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HOME > El Niño Monitoring > Ocean Data Assimilation System (MOVE/MRI.COM-G2)

Ocean Data Assimilation System (MOVE/MRI.COM-G2)

1. Introduction

The Japan Meteorological Agency (JMA) has operated a global ocean data assimilation system since 1995 to monitor El Niño and Southern Oscillation (ENSO) conditions. The system has been upgraded several times up to now (Table 1). The latest system is MOVE/MRI.COM-G2 (Multivariate Ocean Variational Estimation / Meteorological Research Institute Community Ocean Model - Global version 2), which is developed at MRI.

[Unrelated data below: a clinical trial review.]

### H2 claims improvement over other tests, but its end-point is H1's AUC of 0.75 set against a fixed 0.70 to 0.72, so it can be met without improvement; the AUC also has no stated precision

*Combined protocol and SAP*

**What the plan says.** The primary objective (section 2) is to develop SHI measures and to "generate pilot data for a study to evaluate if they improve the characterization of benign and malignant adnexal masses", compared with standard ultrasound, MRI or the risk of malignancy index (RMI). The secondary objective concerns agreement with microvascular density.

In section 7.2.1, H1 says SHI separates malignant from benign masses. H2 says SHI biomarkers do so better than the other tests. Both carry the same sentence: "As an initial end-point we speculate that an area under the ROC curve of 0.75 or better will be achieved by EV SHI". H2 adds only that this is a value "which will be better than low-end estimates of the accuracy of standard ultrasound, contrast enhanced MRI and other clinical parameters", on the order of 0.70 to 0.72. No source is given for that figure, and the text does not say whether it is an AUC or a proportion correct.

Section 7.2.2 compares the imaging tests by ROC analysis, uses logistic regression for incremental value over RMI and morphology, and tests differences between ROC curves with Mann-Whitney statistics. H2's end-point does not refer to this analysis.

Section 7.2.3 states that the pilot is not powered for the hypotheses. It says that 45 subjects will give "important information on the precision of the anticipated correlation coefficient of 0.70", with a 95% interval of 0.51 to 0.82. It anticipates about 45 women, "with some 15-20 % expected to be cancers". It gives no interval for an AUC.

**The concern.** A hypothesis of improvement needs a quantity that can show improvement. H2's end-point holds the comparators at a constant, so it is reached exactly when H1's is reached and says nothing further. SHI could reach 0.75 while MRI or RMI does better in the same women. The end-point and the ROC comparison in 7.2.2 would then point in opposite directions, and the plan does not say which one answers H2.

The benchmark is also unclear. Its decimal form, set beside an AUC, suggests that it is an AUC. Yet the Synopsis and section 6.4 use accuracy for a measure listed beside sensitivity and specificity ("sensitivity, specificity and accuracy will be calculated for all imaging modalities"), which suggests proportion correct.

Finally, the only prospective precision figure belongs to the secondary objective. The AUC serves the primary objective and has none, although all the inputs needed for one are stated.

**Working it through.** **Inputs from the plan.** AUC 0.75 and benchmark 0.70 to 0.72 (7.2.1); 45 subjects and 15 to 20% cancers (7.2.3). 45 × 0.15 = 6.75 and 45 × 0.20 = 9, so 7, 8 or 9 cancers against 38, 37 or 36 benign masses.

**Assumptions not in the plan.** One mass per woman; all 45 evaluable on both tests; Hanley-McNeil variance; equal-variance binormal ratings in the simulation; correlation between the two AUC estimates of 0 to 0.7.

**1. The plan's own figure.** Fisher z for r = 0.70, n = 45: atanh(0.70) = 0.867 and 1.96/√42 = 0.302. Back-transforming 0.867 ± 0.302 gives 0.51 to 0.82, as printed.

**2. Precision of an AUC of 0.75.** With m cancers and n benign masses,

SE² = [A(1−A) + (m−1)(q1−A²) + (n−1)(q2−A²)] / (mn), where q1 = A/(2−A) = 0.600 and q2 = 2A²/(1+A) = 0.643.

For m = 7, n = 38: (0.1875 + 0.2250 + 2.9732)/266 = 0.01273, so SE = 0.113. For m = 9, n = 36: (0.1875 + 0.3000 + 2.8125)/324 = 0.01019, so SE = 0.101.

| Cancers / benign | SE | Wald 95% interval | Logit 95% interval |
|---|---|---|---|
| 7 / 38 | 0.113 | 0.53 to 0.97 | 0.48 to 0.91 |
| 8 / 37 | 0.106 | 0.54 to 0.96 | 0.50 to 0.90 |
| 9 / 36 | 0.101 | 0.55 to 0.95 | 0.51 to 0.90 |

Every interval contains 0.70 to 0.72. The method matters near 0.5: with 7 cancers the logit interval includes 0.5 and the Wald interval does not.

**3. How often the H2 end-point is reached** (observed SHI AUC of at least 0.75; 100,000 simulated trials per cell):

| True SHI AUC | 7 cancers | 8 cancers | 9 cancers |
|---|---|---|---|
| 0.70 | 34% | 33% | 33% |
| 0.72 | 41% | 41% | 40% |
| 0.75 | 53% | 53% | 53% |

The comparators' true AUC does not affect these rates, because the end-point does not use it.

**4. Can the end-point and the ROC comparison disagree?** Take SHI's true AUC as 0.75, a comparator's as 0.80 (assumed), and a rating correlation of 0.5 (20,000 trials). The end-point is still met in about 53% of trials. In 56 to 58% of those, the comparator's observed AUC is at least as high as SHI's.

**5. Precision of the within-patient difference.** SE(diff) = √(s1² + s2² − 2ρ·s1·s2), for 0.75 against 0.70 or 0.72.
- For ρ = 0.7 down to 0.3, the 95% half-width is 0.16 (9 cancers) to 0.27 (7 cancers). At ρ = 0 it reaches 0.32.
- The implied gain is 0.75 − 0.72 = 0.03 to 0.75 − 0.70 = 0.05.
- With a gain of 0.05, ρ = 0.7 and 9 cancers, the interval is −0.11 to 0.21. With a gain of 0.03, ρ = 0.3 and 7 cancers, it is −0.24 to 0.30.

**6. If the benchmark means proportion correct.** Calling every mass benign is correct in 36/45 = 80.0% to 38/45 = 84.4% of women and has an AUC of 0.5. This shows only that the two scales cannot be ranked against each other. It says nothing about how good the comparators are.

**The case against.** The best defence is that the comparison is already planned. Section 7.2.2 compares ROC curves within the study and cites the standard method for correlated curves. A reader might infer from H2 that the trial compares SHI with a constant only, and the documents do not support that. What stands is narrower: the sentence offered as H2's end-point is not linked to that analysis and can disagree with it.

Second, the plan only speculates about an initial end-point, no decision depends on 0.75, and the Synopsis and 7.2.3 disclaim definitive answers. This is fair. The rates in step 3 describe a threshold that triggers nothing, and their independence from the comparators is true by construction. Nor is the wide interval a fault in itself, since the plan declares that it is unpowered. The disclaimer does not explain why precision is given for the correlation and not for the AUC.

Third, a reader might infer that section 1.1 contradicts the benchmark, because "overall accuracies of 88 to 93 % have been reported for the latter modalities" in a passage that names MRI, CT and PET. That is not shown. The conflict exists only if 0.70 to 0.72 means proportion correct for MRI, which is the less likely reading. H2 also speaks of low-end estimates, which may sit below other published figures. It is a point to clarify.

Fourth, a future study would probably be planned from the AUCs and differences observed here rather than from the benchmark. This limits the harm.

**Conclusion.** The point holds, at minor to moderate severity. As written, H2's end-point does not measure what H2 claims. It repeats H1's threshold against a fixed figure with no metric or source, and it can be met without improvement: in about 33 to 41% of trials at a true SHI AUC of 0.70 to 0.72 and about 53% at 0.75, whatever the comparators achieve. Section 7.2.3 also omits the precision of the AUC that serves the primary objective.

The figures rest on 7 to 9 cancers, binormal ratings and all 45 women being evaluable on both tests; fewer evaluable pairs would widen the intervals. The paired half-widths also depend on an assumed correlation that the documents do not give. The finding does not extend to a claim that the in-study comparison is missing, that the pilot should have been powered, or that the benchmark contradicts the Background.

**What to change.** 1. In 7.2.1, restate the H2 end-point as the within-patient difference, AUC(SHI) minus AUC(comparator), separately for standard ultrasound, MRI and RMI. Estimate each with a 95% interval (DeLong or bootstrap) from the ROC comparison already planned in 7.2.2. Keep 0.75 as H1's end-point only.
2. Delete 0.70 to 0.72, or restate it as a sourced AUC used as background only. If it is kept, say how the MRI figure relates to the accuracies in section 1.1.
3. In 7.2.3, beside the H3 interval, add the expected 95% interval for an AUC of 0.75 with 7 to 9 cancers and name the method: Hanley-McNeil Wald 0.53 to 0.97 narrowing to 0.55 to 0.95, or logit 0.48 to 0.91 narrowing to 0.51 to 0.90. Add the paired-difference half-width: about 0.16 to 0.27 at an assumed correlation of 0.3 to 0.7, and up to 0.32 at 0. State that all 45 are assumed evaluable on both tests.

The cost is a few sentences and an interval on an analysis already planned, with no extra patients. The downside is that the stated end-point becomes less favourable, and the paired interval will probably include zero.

The system consists of an objective analysis scheme (MOVE) and an ocean general circulation model (MRI.COM). The output, along with the atmospheric analysis, is also used as an initial condition of a coupled ocean-atmosphere model for ENSO prediction and seasonal forecast.

Table 1 Upgrade history of JMA's global ocean data assimilation system.
Implemented date Upgrades & Changes
February 1995 "ODAS" (Kimoto et al. 1997) implemented into operation.
July 2003 "ODAS" (Ishii et al. 2003) upgraded.
March 2008 MOVE/MRI.COM-G (Usui et al. 2006) implemented.
June 2015 MOVE/MRI.COM-G2 implemented.

2. Ocean General Circulation Model (OGCM)